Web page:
Solar loses out in renewables auction
The winners have just been announced in the UK government’s first auction for subsidies on renewable energy.
Previously ministers have made a judgment on how much support each technology needed to thrive.
This is the first time the technologies have been forced to bid against each other for government support.
The solar power industry says it has suffered a huge blow from its cut in support.
Offshore wind, still in relative infancy, is the biggest winner with 1,162 megawatts receiving public support to 2019. Onshore wind will get support for 749MW.
The biggest loser is solar, with public support for just 71MW – a figure that the industry says will result in a big drop in its market.
Solar is expected eventually to become the top source of energy globally by 2050 as the technology continues to improve.
Costs have fallen 70% recently - thanks partly to huge German subsidies that attracted venture capitalists and drew Chinese manufacturers into the market. But the industry says it is not quite ready to compete without subsidy yet in the cloudy UK.
Leonie Greene from the Solar Trade Association told BBC News: “This is incredibly bad news. We cannot understand why support is so little.
“Solar is massively popular with the public and will compete with fossil fuels by the end of the decade if it is helped along the way. Today’s decision appeared to be skewed in favour of the big energy suppliers who dominate the market.”
Subsidy costs for solar in the UK have already been slashed as costs fell much faster than predicted.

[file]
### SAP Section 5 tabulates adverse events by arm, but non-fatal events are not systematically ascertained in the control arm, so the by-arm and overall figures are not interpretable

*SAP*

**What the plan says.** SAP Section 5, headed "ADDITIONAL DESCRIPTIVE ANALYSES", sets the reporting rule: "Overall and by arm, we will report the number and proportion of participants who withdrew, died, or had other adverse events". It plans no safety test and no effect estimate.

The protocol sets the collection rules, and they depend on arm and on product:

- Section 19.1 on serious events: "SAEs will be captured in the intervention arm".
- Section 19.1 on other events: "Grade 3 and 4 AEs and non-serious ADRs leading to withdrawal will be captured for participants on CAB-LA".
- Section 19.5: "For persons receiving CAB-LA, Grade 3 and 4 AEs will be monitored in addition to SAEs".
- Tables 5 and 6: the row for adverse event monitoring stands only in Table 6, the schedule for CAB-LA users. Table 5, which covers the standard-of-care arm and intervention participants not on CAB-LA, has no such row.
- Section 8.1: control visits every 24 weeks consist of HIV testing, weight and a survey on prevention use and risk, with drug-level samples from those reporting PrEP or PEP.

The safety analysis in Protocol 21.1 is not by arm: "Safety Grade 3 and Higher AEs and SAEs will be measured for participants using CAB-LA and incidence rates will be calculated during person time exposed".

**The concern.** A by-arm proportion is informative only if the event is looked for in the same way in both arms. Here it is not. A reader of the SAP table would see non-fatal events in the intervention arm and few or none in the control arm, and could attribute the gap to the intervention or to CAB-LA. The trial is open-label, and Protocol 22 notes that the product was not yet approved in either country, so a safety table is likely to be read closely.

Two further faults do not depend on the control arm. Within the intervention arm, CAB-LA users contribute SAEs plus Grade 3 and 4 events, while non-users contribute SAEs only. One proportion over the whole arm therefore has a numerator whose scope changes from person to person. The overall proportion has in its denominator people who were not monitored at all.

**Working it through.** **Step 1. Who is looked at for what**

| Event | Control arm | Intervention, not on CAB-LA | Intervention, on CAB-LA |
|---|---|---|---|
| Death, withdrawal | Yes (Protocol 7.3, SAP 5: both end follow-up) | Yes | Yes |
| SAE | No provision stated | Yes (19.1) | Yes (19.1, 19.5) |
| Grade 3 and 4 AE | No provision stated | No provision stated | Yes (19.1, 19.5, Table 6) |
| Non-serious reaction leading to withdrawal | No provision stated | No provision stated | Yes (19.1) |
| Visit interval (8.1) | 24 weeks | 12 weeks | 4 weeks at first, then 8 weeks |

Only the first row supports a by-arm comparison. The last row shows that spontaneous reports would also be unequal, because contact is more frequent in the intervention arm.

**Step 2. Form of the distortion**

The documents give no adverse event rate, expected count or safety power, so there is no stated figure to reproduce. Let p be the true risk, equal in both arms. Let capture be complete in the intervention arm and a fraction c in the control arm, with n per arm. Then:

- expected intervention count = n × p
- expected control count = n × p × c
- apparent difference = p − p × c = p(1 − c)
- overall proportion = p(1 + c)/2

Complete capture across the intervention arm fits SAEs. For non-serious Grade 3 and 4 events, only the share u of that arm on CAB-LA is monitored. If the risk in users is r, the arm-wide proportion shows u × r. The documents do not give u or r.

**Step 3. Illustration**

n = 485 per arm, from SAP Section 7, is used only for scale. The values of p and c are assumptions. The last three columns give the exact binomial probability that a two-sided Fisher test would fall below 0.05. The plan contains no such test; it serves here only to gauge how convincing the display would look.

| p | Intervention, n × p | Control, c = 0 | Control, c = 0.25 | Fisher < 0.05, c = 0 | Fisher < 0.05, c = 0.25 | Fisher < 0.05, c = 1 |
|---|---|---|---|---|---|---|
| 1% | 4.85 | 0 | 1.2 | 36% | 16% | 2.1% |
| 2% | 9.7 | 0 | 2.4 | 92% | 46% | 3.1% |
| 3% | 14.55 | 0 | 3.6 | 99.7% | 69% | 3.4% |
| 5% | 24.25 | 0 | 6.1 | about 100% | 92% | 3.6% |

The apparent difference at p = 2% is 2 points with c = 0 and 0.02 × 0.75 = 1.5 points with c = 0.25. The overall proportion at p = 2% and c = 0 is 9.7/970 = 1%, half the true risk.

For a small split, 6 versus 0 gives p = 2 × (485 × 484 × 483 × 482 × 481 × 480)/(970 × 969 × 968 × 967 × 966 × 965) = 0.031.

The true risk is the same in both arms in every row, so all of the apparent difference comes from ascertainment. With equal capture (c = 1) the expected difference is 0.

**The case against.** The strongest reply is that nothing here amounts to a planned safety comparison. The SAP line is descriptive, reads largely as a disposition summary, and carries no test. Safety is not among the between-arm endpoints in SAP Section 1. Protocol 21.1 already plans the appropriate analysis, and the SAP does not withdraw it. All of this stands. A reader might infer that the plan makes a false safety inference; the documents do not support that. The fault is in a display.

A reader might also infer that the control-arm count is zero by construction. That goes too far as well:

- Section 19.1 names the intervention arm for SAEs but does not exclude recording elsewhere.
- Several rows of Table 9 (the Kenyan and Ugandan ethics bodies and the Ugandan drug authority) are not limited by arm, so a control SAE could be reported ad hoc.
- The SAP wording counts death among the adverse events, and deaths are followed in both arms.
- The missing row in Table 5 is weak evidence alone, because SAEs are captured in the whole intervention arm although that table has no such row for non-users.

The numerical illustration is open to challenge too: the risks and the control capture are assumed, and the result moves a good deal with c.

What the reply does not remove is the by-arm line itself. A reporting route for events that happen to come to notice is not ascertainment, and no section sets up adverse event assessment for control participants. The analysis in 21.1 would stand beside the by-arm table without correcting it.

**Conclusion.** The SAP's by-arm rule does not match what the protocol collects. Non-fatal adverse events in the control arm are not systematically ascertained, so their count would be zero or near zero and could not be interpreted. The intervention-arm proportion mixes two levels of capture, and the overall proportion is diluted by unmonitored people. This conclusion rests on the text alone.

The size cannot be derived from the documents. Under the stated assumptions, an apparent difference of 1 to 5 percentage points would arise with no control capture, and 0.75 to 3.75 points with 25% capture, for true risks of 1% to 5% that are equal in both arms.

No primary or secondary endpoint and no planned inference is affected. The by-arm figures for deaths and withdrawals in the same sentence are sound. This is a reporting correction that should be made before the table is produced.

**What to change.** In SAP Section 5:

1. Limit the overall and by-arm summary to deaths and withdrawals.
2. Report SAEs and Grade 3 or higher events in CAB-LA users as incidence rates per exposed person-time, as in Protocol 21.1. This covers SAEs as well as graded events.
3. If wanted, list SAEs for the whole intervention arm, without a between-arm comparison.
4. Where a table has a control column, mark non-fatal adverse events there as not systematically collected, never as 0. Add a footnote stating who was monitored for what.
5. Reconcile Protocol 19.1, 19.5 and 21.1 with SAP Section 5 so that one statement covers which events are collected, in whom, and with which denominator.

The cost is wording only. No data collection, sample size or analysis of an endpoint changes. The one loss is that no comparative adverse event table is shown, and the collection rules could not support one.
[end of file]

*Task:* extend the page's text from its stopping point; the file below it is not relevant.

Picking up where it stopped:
It is impossible for ministers to tell exactly how much subsidy is really needed for any technology as all industries talk up their need for subsidies. The government needs renewables to meet targets on energy supplies and climate change.
It has already been criticised by MPs for doling out most of its subsidy pot to a handful of high-profile projects without competition.
The government says the projects approved today could power 1.4m homes. It says the auction has driven down prices and could save £110m a year in subsidies, giving consumers better value for money.
The subsidy for solar was 58% less than it would have been without competition, the government said – although Ms Greene said she was not sure if solar power could be built at the price currently on offer.
The subsidy for offshore wind will cost 18% less than previously, and onshore wind 17% less. The idea is for new technologies eventually to stand on their own feet without subsidies when they reach maturity. Critics point out that nuclear power is still being heavily subsidised more than 60 years after it started producing energy.
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